A new technique is helping researchers to pinpoint genetic information that contributes to cancer development.
A research team, led by Professor Thomas Preiss from the John Curtin School of Medical Research at The Australian National University, has used a new mapping technique to reveal tell-tale “sign posts” in DNA’s lesser-known relative, RNA – ribonucleic acid.
“RNA acts as a messenger, carrying genetic information to the parts of the cell in which proteins are made. Enzymes in the cell can modify RNA, leaving ‘sign posts’, known as m5C sites,” Professor Preiss said.
“The enzymes that modify RNA have proven connections to cancer and stem cell biology. Understanding the patterns of these modifications will help cancer researchers focus their attention on the contribution that RNA makes to cancer.”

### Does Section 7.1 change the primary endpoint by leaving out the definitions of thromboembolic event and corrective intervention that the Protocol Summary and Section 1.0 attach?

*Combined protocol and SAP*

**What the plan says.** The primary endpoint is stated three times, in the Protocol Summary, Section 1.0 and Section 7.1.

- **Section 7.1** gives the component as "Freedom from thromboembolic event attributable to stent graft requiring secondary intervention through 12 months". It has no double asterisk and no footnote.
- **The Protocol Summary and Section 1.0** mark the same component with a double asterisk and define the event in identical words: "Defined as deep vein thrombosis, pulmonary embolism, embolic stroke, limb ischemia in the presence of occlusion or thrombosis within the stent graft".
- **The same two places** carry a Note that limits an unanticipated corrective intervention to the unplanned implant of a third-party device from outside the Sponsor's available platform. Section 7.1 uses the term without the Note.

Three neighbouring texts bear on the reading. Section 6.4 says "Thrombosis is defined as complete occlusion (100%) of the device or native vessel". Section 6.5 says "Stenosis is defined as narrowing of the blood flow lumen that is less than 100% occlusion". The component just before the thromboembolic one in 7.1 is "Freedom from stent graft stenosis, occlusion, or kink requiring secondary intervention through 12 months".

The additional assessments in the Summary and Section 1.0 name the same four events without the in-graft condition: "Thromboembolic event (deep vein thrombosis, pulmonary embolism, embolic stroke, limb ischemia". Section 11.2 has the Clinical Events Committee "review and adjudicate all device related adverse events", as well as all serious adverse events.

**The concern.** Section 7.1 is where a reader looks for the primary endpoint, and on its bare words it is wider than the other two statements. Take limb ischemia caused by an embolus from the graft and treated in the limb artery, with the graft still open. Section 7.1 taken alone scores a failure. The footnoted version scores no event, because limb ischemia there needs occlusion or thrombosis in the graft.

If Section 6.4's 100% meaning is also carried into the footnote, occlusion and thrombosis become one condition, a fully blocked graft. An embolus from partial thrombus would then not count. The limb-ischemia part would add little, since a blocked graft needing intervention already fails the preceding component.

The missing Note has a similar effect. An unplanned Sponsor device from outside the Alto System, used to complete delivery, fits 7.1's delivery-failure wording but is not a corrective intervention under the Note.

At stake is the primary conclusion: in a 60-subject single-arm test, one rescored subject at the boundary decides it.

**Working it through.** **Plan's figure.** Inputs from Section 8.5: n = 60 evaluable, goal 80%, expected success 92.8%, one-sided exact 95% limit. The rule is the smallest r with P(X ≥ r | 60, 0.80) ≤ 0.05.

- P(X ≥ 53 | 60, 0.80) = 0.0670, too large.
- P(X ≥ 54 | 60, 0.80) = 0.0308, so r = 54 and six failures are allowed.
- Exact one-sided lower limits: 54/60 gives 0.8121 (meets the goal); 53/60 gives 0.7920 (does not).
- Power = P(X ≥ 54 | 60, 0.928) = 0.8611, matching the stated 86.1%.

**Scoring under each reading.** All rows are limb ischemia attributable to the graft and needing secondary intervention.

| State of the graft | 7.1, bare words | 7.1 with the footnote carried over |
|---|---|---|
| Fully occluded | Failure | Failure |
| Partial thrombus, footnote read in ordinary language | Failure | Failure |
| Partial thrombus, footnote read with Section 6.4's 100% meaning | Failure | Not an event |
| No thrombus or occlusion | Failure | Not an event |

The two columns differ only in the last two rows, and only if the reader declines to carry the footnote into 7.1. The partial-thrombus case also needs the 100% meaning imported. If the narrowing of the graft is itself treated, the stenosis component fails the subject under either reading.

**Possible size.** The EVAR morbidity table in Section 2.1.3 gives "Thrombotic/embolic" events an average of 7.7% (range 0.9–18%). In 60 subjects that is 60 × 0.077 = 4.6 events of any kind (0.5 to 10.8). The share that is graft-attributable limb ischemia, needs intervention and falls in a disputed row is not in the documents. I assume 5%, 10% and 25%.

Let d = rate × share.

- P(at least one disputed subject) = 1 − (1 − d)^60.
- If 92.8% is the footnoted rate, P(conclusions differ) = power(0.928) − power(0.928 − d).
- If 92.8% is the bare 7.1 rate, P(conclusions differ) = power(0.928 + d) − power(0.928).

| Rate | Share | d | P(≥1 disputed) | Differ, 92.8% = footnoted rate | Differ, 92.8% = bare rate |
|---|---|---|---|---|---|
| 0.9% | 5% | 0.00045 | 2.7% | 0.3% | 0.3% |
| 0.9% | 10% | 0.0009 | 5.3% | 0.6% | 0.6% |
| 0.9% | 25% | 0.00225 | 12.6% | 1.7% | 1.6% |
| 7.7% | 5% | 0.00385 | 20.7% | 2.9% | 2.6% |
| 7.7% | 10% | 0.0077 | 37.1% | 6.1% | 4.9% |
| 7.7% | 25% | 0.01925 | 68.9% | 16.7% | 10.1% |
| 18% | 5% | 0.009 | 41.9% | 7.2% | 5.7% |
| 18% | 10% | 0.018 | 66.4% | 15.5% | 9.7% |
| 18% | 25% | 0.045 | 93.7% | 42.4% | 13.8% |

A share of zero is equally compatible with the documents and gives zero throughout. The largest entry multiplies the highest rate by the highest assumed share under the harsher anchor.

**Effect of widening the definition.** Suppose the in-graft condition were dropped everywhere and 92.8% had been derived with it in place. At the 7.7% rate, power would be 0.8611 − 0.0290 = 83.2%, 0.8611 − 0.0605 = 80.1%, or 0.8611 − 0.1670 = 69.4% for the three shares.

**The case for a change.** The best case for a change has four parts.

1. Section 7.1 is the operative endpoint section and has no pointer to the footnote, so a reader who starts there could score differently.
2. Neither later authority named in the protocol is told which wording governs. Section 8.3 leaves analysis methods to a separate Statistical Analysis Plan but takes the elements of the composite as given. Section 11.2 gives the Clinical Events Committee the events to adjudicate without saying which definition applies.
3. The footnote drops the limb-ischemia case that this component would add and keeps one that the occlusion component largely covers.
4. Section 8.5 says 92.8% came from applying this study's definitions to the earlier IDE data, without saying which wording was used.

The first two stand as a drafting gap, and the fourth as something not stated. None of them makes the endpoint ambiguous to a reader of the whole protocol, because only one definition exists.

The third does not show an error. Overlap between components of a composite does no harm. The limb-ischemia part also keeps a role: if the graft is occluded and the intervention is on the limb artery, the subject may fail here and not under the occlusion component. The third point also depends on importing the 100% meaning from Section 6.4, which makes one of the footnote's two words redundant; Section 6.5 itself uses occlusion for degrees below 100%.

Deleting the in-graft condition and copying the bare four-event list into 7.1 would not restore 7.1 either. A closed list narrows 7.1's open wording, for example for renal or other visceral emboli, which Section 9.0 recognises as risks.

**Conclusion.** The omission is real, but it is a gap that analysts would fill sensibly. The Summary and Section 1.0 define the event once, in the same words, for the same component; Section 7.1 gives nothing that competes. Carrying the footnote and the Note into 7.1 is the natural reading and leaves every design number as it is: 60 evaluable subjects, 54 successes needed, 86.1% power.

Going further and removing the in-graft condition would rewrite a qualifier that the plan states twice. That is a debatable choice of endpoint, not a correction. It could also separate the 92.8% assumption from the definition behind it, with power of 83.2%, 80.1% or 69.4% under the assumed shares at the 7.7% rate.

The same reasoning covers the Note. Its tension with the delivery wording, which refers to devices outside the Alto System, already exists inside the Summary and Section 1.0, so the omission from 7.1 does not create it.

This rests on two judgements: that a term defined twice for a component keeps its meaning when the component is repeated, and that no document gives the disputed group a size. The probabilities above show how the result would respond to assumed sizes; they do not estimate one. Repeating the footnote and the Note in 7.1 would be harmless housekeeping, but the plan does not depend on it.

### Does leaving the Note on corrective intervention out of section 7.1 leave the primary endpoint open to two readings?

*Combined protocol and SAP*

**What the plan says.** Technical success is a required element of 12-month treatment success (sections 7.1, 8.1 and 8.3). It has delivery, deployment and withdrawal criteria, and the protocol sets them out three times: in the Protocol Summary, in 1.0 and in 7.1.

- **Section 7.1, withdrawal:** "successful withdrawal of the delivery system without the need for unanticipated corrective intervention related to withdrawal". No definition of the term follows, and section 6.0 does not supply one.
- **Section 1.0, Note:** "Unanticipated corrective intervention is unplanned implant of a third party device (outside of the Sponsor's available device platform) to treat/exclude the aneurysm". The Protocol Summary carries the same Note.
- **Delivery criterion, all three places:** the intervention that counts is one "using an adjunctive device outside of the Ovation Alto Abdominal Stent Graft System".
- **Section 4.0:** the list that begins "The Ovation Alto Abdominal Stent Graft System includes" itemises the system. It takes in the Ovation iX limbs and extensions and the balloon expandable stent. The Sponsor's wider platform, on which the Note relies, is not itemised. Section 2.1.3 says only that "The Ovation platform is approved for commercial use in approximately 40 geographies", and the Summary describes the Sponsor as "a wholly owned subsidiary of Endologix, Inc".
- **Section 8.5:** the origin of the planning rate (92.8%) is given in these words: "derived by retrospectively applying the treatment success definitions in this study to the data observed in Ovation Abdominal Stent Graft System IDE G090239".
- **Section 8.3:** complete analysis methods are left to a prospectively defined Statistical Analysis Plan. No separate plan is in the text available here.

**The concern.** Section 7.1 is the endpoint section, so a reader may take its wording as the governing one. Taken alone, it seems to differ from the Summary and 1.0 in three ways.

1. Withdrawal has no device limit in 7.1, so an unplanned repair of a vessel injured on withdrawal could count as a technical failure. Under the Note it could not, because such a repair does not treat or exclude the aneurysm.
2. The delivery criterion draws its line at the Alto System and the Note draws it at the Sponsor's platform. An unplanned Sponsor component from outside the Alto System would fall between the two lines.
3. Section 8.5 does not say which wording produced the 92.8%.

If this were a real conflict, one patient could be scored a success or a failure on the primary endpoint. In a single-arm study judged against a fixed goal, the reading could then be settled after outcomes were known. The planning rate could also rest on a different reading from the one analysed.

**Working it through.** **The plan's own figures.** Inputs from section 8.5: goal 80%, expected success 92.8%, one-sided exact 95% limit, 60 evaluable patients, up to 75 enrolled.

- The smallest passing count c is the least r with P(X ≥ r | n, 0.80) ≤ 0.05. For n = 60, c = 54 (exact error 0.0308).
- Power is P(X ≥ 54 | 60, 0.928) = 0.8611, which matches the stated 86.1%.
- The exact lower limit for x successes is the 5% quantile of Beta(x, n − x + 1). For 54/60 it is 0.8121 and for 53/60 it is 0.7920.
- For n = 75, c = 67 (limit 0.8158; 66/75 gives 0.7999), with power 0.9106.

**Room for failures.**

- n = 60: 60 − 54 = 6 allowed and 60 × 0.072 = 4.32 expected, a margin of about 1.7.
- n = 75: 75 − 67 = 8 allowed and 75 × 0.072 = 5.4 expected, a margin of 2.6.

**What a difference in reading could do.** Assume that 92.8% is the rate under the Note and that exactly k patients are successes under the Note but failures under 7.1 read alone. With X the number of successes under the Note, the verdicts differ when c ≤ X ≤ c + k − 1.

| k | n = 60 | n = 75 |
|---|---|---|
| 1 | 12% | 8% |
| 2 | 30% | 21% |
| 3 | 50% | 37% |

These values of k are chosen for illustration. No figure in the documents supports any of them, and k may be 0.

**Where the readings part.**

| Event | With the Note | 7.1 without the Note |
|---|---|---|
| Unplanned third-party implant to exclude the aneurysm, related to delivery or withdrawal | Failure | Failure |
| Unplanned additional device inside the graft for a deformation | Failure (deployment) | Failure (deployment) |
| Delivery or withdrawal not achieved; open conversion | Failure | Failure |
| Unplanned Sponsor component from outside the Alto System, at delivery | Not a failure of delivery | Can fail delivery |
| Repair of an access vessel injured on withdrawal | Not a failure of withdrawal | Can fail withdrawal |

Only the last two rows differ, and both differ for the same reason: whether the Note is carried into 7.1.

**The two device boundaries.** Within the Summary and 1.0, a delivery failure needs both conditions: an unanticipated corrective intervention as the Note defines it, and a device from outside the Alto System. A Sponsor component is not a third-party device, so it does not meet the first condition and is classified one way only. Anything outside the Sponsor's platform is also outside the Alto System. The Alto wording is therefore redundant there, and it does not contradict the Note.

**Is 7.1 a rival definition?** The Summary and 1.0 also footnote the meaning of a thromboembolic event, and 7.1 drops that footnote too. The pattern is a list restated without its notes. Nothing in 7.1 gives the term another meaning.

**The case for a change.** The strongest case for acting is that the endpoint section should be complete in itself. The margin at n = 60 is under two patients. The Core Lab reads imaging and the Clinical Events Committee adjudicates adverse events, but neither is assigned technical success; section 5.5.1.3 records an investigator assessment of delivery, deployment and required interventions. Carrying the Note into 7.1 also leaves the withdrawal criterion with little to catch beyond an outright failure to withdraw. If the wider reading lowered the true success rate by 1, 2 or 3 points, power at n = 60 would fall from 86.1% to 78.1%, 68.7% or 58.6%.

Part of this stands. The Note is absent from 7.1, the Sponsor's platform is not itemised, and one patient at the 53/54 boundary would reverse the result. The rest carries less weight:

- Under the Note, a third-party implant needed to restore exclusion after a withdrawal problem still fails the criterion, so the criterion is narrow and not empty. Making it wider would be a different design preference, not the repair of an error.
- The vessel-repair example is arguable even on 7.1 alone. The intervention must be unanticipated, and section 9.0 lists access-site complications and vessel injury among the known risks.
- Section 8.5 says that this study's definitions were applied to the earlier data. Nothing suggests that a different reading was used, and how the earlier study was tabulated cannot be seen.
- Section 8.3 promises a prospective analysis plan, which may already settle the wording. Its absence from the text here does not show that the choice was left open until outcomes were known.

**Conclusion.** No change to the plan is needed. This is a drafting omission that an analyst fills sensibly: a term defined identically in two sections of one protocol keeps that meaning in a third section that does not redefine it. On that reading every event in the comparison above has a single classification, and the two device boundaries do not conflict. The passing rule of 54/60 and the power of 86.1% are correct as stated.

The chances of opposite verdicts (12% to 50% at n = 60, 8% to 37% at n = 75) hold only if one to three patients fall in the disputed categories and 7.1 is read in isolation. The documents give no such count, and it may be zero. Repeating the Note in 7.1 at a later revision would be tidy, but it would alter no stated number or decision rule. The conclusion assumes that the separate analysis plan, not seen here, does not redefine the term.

In the study, researchers comprehensively mapped these modifications in RNA for the first time, identifying over ten thousand new sites. They found that the sites were much more prevalent than previously thought and were systematic, rather than random, occurring near genetic landmarks.
The research team comprised members from the John Curtin School of Medical Research (JCSMR) at The Australian National University and the Victor Chang Cardiac Research Institute in Sydney. The research is published this month in the journal Nucleic Acids Research.